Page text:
The Weekend’s Difficult Men (Man #1): Richard Hugo

Even if he hadn’t written some of the better American poetry of the 1960s and 70s, Richard Hugo would be remembered by literary history for a number of reasons. Maybe only as a footnote, but still, a long one. He was one of Theodore Roethke’s students at the University of Washington. He co-founded Poetry Northwest. He taught at the famed Iowa MFA program. He was a friend and fellow-traveler of poets like William Stafford, Carolyn Kizer, James Wright, James Welch, and A.R. Ammons. And, perhaps most importantly, he taught creative writing for nearly two decades at the University of Montana, helping turn that MFA program into one of the finest in the country.

But luckily for readers of English, he happened to write a number of wonderful books of poetry, plus a crime thriller, a fine collection of autobiographical essays called The Real West Marginal Way, and a justifiably still-famous rumination on the art of poetry, The Triggering Town. His collected poems (titled Making Certain It Goes On) and Selected Poems are both available from the usual places, as are the prose books.

A word of caution, I guess: Richard Hugo is a very good poet, but he isn’t a great poet. He’s not in Whitman’s or Bishop’s league.  (It’s kind of like the difference between, say, Patrick Ewing and Michael Jordan.)  Mainly this is because Hugo has one fundamental tone, from which he departs only very rarely, and which adjectives like “depressed,” “bitter,” “despairing,” “morose,” and “elegiac” (that’s probably the best and most charitable one)  describe only half-adequately. You’ll see what I mean if you decide to read him; it comes across even if you only look at the half-dozen Norton Anthology pieces. It is most certainly NOT because he writes a lot about one loosely defined region of the United States, the Northwest (comprising both the Upper Plains and the Pacific region). You see, he still sometimes gets typecast as a “regionalist,” which in the lingo of American lit teachers tends to have lame, unfair connotations of “minor” or “fringe.”

Hugo’s major theme–as distinct from his emotional tone–is the impossibility of finding a stable, legitimately happy home in America. He was a white man from the improbably named White Center, at the time a gritty working-class suburb of Seattle; his father ran out on the family when Hugo was a kid; he had a terrible drinking problem; he suffered lifelong trauma (what would now be called PTSD) from his tour as a B-17 navigator in World War II; he constantly lamented his perceived failures with women*; he never really seemed to accept that by middle age he had become a respected American writer; in short, he always thought of himself as a schlemiel, and this fundamental theme gets articulated in a consistent pattern of settings. Wrecked or abandoned towns after the gold-mining industry failed. Cruddy villages in Italy. Failing small farms. Dive bars. Rivers near the Pacific. Fishing. More dive bars. Long car journeys from desolate hamlet to even worse (Hugo is the great American poet of the highway). The scenes of Indian massacres and humiliations, and the white liberal’s consequent, and justified, guilt. The austere natural environment of Montana and Washington.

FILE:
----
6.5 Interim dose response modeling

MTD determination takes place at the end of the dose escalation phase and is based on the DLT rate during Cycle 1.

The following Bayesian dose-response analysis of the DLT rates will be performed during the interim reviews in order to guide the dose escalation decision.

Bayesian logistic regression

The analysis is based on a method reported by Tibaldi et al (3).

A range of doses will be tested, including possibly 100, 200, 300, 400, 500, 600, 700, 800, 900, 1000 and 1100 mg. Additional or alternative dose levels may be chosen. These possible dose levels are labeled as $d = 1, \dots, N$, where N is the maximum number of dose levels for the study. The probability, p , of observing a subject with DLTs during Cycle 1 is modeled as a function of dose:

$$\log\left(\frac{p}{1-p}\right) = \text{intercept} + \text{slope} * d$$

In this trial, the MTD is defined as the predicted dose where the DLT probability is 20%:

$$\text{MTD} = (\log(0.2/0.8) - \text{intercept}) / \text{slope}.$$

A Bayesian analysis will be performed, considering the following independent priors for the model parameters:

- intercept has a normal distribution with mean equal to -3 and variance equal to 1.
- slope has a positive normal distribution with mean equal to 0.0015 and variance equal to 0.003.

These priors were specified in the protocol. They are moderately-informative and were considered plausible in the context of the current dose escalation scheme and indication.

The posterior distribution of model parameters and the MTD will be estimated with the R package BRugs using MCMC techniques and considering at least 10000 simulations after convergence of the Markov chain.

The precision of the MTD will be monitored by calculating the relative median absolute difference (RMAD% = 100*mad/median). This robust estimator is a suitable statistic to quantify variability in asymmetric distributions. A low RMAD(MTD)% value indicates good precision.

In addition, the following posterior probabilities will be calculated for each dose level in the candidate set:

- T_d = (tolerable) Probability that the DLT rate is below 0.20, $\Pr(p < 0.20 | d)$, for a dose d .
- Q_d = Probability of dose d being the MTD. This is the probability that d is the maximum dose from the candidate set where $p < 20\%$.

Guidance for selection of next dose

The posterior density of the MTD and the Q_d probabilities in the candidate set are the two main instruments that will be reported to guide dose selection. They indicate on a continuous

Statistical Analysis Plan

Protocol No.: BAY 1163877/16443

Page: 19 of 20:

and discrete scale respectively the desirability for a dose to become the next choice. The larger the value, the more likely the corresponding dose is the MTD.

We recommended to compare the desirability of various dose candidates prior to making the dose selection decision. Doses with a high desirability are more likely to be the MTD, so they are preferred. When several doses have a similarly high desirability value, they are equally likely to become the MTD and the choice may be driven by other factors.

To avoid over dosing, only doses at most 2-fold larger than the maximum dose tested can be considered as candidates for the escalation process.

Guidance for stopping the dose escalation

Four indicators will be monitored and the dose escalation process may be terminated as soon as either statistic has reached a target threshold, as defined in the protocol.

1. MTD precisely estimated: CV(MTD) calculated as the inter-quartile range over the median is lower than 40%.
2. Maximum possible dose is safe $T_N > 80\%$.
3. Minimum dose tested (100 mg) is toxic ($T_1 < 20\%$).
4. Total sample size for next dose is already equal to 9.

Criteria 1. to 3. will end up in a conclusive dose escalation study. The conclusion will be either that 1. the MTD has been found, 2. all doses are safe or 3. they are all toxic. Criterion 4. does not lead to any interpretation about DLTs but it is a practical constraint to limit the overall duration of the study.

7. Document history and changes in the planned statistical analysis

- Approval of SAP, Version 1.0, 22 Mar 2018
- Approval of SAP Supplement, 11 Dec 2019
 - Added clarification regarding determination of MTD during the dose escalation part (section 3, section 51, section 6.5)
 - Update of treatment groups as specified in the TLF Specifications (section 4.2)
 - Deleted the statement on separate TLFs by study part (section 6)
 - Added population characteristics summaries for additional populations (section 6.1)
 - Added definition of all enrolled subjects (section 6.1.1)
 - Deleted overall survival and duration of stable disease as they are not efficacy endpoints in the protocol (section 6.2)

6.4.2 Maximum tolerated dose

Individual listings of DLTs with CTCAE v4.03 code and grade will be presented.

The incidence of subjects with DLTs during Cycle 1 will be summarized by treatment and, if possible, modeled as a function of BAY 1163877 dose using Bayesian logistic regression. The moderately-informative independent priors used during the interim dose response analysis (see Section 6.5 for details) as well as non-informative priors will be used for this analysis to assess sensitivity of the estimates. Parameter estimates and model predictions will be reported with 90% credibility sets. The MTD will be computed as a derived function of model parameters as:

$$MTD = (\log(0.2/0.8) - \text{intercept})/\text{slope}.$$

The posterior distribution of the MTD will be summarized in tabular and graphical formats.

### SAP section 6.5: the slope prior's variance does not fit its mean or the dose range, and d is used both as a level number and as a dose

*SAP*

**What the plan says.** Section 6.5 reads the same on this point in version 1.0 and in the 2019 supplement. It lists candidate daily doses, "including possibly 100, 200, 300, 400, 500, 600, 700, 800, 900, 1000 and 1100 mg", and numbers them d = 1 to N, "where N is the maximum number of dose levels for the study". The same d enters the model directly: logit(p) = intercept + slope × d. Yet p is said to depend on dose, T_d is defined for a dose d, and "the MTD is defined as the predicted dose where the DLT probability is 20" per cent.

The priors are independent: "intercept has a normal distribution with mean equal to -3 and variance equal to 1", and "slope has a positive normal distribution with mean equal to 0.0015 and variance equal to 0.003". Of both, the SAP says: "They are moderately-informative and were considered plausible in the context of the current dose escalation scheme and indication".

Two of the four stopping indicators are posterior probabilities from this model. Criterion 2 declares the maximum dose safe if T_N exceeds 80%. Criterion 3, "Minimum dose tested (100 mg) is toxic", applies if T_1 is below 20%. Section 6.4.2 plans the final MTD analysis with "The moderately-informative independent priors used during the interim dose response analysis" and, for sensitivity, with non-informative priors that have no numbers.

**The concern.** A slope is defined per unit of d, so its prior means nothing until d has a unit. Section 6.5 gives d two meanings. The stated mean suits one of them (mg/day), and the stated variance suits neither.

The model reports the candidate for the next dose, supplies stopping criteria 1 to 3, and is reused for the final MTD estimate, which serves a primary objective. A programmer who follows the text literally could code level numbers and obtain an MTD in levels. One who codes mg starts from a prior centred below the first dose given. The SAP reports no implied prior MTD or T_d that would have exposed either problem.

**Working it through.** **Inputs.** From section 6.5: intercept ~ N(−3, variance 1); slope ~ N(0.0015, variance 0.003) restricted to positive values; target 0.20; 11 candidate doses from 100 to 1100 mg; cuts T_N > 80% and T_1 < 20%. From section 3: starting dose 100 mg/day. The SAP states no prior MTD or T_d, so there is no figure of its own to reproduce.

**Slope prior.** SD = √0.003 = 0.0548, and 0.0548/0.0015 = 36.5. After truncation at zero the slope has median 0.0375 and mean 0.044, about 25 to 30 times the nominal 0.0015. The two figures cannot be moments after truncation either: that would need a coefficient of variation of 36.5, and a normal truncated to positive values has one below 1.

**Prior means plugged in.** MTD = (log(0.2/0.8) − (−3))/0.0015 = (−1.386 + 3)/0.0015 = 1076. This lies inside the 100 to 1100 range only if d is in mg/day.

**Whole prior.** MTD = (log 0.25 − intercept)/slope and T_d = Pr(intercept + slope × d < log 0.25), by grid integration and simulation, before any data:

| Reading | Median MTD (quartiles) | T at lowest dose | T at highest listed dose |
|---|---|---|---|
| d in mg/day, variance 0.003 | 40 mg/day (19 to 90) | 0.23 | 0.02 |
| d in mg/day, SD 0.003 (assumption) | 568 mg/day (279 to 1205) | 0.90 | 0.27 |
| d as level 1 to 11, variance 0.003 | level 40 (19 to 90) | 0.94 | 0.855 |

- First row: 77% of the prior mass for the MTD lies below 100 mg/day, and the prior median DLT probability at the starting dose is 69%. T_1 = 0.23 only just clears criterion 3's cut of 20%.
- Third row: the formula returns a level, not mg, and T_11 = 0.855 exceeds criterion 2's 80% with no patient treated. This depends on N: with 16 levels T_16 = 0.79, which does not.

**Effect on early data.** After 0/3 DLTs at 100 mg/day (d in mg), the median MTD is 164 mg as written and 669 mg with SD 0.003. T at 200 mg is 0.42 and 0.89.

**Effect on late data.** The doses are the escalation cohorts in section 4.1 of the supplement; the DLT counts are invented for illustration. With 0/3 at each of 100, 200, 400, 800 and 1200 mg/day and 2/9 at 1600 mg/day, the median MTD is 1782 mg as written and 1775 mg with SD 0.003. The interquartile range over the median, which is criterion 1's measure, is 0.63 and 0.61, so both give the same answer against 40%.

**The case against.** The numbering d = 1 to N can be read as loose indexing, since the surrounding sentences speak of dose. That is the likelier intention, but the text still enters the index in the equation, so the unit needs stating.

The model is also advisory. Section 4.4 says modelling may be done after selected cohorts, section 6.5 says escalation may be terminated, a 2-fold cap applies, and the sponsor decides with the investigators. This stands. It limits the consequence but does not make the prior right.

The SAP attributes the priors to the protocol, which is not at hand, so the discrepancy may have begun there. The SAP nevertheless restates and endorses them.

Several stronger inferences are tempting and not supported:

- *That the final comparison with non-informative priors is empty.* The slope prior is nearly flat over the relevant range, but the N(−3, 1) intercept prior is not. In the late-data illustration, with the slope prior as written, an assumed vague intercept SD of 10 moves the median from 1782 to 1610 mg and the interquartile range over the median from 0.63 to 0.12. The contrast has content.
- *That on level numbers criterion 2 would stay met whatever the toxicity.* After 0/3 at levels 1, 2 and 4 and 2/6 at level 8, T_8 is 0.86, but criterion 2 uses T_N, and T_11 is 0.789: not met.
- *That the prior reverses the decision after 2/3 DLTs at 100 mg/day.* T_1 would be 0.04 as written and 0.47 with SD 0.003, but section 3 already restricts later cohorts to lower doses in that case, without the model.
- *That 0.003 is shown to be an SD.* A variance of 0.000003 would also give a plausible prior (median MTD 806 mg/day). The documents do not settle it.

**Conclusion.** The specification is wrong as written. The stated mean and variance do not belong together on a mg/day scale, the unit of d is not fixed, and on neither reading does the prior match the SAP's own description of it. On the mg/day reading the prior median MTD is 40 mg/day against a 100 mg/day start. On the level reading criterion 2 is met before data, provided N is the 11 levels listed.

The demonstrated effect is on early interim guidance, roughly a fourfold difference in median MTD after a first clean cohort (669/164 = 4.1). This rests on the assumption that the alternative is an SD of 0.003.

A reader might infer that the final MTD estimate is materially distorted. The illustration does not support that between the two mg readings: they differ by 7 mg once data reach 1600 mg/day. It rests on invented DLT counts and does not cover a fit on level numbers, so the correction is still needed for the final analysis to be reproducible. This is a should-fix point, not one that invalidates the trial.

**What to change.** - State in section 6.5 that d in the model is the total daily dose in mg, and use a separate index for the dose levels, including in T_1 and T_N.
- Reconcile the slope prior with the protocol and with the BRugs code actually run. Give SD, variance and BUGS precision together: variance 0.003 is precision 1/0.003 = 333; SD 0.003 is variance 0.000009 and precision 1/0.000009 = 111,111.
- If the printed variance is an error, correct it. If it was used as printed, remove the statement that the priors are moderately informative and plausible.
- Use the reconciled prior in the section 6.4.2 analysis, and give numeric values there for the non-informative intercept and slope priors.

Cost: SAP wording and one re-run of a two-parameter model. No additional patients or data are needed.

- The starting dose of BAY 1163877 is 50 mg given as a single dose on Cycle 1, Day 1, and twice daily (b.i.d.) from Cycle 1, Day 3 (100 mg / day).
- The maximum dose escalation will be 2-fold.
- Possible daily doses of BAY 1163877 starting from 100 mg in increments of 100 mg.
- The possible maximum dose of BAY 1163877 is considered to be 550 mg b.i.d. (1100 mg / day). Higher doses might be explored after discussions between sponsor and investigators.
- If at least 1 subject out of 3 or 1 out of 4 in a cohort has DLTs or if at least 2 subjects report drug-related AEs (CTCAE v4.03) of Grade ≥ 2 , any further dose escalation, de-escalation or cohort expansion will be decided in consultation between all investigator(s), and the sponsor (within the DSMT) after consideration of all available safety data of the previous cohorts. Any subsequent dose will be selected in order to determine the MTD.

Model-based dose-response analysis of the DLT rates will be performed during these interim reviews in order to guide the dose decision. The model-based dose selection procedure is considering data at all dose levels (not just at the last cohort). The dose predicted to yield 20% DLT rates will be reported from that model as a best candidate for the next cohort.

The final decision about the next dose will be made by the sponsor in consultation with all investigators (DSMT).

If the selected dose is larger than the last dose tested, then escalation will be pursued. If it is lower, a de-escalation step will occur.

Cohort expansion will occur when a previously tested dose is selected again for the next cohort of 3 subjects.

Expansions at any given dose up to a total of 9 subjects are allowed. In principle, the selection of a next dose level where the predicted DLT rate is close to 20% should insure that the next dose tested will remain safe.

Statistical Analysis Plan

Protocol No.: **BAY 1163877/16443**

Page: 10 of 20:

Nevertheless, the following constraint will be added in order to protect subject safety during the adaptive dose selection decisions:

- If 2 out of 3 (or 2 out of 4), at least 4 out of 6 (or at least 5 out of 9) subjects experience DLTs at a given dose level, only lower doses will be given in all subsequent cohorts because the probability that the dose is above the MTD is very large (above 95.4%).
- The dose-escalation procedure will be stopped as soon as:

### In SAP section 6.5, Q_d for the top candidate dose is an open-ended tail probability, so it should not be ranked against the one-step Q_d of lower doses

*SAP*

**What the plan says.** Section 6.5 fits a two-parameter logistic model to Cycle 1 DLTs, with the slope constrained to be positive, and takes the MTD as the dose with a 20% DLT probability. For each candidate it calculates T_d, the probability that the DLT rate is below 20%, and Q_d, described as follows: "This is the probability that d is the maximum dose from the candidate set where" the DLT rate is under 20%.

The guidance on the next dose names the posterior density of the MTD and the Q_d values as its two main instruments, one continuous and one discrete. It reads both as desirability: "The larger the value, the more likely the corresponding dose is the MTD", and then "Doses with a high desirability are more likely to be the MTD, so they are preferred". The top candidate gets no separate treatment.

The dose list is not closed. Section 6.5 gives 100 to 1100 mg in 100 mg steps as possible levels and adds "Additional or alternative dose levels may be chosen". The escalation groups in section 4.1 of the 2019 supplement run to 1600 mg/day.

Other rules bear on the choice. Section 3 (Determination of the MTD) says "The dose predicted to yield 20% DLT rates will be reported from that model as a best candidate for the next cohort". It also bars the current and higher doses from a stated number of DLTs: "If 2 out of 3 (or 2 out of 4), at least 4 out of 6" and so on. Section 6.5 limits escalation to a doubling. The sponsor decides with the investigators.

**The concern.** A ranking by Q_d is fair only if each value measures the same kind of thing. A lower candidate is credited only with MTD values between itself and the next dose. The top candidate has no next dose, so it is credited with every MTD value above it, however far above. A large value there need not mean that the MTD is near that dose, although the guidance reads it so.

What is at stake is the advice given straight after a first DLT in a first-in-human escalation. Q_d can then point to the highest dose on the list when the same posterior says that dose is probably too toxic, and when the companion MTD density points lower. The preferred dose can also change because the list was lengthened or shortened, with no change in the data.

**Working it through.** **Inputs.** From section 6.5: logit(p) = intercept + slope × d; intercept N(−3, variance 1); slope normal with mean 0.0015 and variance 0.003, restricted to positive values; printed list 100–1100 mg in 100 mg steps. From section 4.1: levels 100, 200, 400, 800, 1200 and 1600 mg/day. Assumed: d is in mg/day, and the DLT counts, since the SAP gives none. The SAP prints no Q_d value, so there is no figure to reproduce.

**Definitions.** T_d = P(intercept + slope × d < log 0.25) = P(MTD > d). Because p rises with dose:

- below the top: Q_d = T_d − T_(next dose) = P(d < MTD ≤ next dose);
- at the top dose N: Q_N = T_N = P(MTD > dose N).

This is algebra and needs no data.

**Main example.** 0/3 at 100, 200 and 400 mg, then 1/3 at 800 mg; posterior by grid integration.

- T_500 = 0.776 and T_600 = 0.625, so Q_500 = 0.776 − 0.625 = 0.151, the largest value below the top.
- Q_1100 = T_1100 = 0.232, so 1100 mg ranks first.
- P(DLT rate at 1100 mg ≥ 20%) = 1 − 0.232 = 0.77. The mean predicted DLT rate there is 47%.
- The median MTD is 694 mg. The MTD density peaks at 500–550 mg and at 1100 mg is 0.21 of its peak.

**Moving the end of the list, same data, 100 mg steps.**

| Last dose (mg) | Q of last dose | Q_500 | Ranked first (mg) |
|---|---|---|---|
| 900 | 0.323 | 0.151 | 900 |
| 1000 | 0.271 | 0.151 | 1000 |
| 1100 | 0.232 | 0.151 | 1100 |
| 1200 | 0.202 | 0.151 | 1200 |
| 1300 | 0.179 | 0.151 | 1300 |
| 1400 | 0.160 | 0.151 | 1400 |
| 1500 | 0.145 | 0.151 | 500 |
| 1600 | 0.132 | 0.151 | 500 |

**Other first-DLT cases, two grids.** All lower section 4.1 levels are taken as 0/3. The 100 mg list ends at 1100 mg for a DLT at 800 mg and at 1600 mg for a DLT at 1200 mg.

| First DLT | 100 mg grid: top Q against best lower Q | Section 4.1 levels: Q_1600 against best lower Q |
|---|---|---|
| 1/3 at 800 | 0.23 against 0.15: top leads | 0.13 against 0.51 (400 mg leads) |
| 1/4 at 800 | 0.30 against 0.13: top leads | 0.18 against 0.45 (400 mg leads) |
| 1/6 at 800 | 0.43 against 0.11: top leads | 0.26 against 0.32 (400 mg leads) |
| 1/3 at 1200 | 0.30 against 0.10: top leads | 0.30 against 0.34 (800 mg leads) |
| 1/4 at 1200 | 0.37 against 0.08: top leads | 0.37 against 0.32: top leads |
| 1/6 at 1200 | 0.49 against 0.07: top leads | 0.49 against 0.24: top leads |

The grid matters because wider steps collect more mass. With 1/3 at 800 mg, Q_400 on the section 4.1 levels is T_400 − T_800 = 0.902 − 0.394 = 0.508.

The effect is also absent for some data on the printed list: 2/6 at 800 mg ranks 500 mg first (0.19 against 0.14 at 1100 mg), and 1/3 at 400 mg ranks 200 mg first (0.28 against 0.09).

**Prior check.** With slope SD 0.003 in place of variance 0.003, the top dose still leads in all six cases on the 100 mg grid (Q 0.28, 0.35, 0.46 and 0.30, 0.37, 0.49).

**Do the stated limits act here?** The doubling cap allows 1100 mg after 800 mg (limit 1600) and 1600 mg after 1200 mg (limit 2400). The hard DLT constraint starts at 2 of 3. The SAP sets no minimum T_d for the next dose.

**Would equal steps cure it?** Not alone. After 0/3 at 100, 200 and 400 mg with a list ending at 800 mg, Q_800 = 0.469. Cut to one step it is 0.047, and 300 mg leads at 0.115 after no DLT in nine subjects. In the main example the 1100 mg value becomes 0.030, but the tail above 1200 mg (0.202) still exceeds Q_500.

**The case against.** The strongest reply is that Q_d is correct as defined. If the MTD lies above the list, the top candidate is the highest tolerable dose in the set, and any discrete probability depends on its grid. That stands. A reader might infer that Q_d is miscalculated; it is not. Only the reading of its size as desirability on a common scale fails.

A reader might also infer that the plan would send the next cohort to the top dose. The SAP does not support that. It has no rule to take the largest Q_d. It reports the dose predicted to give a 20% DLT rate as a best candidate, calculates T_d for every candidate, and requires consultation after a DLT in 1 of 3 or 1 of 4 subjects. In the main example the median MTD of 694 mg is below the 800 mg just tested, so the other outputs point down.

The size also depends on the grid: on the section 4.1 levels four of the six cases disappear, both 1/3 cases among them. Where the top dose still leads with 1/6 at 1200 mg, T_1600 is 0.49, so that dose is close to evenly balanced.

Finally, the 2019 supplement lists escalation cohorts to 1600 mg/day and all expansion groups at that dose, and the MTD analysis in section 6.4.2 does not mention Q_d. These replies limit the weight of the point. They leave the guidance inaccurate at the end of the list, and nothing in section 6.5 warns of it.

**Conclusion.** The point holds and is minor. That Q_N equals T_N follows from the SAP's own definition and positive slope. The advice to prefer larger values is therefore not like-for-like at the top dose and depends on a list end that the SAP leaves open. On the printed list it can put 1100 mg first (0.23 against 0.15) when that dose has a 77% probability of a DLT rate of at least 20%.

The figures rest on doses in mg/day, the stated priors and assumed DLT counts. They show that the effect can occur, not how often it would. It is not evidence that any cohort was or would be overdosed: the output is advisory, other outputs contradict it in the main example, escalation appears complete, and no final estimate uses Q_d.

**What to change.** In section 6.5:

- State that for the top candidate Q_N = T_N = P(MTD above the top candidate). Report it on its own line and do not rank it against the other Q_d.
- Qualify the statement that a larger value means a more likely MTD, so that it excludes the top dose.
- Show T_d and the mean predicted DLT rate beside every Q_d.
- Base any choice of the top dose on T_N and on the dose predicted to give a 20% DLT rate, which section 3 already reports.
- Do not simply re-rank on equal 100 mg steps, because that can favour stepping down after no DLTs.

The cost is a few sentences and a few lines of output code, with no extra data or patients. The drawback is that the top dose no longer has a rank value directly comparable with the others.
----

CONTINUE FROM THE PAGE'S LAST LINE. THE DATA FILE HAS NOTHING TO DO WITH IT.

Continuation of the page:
*Regarding his sexual neurosis: this is where and why H. occasionally slips into adolescent self-pity, which in turn borders on misogyny and sometimes results in genuinely creepy passages about women who “wronged” him. You might want to steer clear of these poems, which are scattered throughout his corpus.

As for his style, Hugo is prosy, insofar as he mimes the voice of someone talking / confessing directly to you, but he also mixes in buried and half-rhymes, the occasional delicious stretch of iambic pentameter, and a lush profusion of image that most novelists don’t risk going after. His images are severe, though, and he rarely ventures into blowsy John Ashbery territory. It boils down to this: Hugo demonstrates the poetic utility of both free verse and metered verse–he reminds the reader that these things aren’t anathema to one another, that in fact they can be mixed in the same poem.

Hugo is essentially a confessional poet, writing with the same general attitude as Plath, Lowell, and Berryman. By this I mean he talks about himself and his small world a great deal. Personal memory is what fires him. He bares his heart, whether you want to hear it or not. But he is different from those poets in a crucial way, because unlike them he always connects the story of his existential despair (pardon that phrase) to wider and, from most people’s point of view, more important problems like environmental devastation, economic collapse, and the long, long history of Native American genocide. Hugo is a poet for American outcasts and underdogs; if you’re one, or were one, chances are you’ll empathize with him, and maybe even like his poetry, whether you came up in rural Nevada, the South, Harlem, East LA, or wherever.

What are you waiting for?  Start Googling him. Read what comes up. And consider buying a Norton Anthology of Modern Poetry.  If you want to keep your library light, this is a book you need.



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